The International Drug Policy Reform Conference in downtown Los Angeles might not seem like a sensible campaign stop for a Republican presidential hopeful. There was reggae music blasting, little lapel pins shaped like marijuana leaves, and a speech by California Lt. Gov. Gavin Newsom, the uber-liberal former mayor of San Francisco who is famous for granting marriage licenses to same-sex couples.
But on Thursday, Gary Johnson stood there before an audience of drug decriminalization activists, drawing cheers for his promise that if he wins the Republican nomination and is elected president, he will issue a full pardon for anyone serving prison time for a non-violent marijuana crime.
What Johnson’s shoe-string presidential campaign lacks in resources and media attention—which is a lot -- it has made up for in quirkiness. Consider last month, when the former New Mexico governor showed up to talk economics with protesters at Occupy Wall Street. Or his announcement that he had forgone campaigning in Iowa in order to focus on New Hampshire, where he hopes to make a good showing in the January primary – and surprise those who have dismissed him as a long-shot.
An advocate of small-government and tax reform that would tax consumption, instead of income, Johnson’s libertarian leanings have drawn comparisons to Ron Paul, whom he endorsed for president in 2008.
But he is best-known nationally for his stance on marijuana.
Johnson has been calling for the legalization of the drug since 1999, during his second term as governor. He says he smoked marijuana recreationally when he was younger, and used it more recently to help with the pain after a paragliding accident in 2005. Wherever he goes, Johnson says, people point and say: “That’s the marijuana guy.”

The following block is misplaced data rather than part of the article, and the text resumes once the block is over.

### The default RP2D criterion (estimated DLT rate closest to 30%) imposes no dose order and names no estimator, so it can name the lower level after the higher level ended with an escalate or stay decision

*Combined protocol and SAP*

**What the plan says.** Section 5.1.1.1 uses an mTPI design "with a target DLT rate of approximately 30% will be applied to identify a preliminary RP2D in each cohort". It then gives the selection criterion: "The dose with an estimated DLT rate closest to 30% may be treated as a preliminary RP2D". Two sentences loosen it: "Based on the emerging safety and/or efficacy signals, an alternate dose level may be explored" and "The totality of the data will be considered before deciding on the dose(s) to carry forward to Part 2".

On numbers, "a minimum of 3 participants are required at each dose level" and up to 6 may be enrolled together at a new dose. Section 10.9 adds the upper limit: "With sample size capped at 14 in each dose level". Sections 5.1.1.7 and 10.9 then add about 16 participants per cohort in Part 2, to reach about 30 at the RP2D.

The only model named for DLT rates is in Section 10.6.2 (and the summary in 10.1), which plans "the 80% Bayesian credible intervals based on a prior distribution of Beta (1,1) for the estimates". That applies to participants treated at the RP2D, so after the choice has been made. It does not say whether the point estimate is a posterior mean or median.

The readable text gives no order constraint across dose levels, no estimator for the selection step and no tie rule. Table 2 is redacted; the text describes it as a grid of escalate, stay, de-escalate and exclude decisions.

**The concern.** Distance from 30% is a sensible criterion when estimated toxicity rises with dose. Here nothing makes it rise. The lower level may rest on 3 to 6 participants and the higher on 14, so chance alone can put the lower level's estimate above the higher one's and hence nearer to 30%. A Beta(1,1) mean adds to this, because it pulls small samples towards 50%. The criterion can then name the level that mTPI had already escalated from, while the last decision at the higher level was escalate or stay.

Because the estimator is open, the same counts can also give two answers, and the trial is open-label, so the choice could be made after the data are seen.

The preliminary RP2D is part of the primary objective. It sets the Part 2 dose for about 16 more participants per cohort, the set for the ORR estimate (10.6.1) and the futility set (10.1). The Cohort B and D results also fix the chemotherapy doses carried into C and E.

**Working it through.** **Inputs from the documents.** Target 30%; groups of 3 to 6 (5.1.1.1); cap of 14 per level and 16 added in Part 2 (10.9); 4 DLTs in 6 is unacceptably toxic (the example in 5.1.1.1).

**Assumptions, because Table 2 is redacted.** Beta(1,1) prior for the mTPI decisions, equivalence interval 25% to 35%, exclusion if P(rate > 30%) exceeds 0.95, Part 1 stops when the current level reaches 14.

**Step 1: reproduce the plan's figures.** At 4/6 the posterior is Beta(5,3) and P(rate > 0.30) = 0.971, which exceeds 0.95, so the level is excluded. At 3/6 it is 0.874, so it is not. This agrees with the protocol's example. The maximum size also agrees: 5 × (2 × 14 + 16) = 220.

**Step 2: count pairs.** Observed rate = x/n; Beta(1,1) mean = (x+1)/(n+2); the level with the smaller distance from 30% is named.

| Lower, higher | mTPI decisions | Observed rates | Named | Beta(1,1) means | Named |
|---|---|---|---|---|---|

But he says he’s OK with that, since many Americans support looser drug policies. In a recent magazine interview, Johnson said marijuana smokers may be “the largest untapped voting bloc in the country.”
On Thursday, Johnson told the crowd about a Gallup poll last month that found that 50% of Americans favor legalizing marijuana. “Fifty percent of Americans support legalizing marijuana, “ he said. “But zero percent of the universe of politicians support this.” He assailed his Republican rivals, whom he said have overlooked the effect of the so-called war on drugs on the U.S.-Mexico border.
“They all talk about border violence and adding guns to the equation instead of looking at the root of the problem, which is prohibition,” he said.
With the exception of Paul, who believes states should decide whether to outlaw marijuana use, Johnson’s stance on the drug is in stark contrast to most of his Republican rivals. Mitt Romney, the former Massachusetts governor, has said that he would not support the decriminalization of marijuana, even for medicinal purposes.
And Newt Gingrich, the former speaker of the House, has sought to expand prosecution of drug-related offenses. In 1996, Gingrich sponsored a bill called the “Drug Importer Death Penalty Act,” which called for life in prison or even the death sentence for those convicted of trafficking large amounts of drugs.